I held the glinting blade in one hand, the white rosary in the
other. I felt the chilly November breeze on my face, a sure mark of the
approaching Yuletide Season. Silently I entered my father's bedchamber,
pitch-black except for some stray rays of moonlight passing through the
frosted window panes. There he is, my Guardian Angel, my dad, the only
family I have left. Tip-toeing to his bedside, I watched his calm
slumber. Thoughts of our past swept over me, a haunting chain of
memories left behind by his cruel kindness. I watched his peaceful,
snoring sleep like a mother brooding over her dying baby.
My dad shifted his position baring his bony face and chest. It is
hardly the image of the pillar of the family; rather it was the image
of a servant. Veins stood out within his golden brown skin. On his face
are etched narrow rivulets, an open record of the hardships he endured
for the past fourteen years.
Fourteen years--that's about all of of my life already. I'm not
sure how many fathers would fight in court for the legal custody of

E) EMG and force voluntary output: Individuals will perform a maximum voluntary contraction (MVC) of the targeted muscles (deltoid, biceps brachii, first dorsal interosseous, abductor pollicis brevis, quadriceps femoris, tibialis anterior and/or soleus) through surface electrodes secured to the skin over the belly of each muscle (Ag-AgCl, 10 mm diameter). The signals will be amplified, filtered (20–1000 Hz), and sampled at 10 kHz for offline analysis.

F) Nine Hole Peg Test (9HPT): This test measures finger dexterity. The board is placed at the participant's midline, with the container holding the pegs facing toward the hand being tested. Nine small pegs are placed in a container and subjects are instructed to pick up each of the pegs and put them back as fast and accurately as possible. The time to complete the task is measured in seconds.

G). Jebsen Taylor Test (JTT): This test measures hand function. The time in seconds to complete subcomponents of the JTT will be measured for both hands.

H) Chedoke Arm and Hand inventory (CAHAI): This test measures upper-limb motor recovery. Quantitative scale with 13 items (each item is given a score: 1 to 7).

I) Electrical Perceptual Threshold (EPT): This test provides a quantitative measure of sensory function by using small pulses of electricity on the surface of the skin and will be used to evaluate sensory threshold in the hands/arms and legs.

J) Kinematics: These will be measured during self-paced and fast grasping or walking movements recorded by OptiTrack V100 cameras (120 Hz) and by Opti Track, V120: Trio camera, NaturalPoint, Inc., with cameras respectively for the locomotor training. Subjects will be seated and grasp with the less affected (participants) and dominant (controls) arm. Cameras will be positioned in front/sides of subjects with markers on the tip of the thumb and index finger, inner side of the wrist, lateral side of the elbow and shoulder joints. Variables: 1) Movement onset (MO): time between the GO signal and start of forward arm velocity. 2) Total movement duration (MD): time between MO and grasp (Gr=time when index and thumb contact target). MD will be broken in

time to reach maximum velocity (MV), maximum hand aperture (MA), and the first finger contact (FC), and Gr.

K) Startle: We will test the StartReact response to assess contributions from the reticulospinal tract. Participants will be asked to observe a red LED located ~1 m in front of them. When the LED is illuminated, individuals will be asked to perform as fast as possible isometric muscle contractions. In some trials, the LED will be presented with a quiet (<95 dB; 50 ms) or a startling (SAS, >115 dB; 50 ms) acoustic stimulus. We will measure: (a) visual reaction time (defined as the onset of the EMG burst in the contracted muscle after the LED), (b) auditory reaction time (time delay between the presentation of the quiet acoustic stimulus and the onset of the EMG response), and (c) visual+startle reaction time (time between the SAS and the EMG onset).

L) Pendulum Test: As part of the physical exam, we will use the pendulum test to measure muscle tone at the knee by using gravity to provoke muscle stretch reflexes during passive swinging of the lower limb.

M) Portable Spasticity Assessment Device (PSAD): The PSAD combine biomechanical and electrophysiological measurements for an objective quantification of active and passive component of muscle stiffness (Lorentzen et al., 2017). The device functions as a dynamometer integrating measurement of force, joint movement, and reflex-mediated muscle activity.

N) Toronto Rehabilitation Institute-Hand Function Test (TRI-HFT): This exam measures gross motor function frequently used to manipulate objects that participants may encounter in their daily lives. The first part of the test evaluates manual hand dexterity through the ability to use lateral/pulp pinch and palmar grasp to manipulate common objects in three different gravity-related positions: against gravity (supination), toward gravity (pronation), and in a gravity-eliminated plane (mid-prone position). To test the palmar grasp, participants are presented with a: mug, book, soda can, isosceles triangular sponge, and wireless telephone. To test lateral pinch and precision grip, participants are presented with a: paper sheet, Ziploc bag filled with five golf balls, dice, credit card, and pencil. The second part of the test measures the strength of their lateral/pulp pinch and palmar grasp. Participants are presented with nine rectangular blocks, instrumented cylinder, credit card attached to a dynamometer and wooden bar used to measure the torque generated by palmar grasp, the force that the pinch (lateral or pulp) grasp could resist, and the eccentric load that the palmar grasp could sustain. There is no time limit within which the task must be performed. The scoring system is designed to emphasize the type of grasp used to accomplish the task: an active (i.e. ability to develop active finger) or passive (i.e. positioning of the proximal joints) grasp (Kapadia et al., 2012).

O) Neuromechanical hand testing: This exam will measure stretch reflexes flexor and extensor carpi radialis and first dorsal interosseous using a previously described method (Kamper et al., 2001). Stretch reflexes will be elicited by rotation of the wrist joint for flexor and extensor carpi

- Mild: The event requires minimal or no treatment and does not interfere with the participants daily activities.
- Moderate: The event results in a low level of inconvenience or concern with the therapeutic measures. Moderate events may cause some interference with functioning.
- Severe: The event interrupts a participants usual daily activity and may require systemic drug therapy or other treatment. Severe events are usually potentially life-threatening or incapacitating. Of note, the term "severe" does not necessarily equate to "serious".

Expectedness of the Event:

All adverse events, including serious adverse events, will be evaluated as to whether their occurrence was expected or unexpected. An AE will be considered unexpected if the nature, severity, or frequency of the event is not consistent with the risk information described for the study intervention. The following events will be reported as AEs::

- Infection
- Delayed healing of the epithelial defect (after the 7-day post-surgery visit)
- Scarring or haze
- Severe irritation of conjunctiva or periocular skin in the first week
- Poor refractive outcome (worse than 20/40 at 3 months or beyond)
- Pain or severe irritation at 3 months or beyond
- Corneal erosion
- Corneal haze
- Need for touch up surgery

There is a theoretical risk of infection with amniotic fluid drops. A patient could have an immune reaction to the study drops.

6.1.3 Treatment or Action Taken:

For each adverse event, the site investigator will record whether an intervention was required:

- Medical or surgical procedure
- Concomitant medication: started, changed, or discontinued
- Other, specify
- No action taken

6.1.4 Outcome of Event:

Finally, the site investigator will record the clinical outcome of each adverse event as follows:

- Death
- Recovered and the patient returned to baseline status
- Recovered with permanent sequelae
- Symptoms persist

their children, but he did. Against my worthless mother. I was only 10
months old then, and God knows how he fed me and took care of me--he
literally took the food from his mouth to give it to me. When asked
what offense my father had commited, I can only answer with regretful
indifference: "Nothing, except that he had been too kind."
I silently prayed that I would change my mind. The night is so
peaceful, so unaware of my actions that I gave killing a second
thought.But suddenly, all was too late and nothing of what has been
done can be taken back.
I raised the blade, waiting for the perfect time to strike. I
couldn't think- don't want to think about anything else anymore. I had
seen this coming, but not so soon and drastic. It was my final bid for
my freedom, and I don't care if it takes the life of my life. Freedom
is worth much more than that...
I was trying very hard to control my emotions, but a sudden wave of
tears persistently came over me. If someone had told me two weeks ago
that I would be doing this, I would have said he had lost his mind. But
now, all I feel is a daunting sanity, a reality that has to be
fulfilled. "Dad," I whispered, " I wish you wouldn't blame me for this."
I watched the bars of moonlight illuminate my raised arm. For one
moment, I thought the shimmer of the metal blade would be enough to
wake my dad. But he slept on, dreaming, perhaps, of times to come,
times that will never be. As tears began to fall from my eyes in hot
little streams, I held the rosary tighter in my hand and said a prayer
for my father's soul. I could not wait any longer. "I love you, Dad," I
whispered at the downswing.
What will be, will be.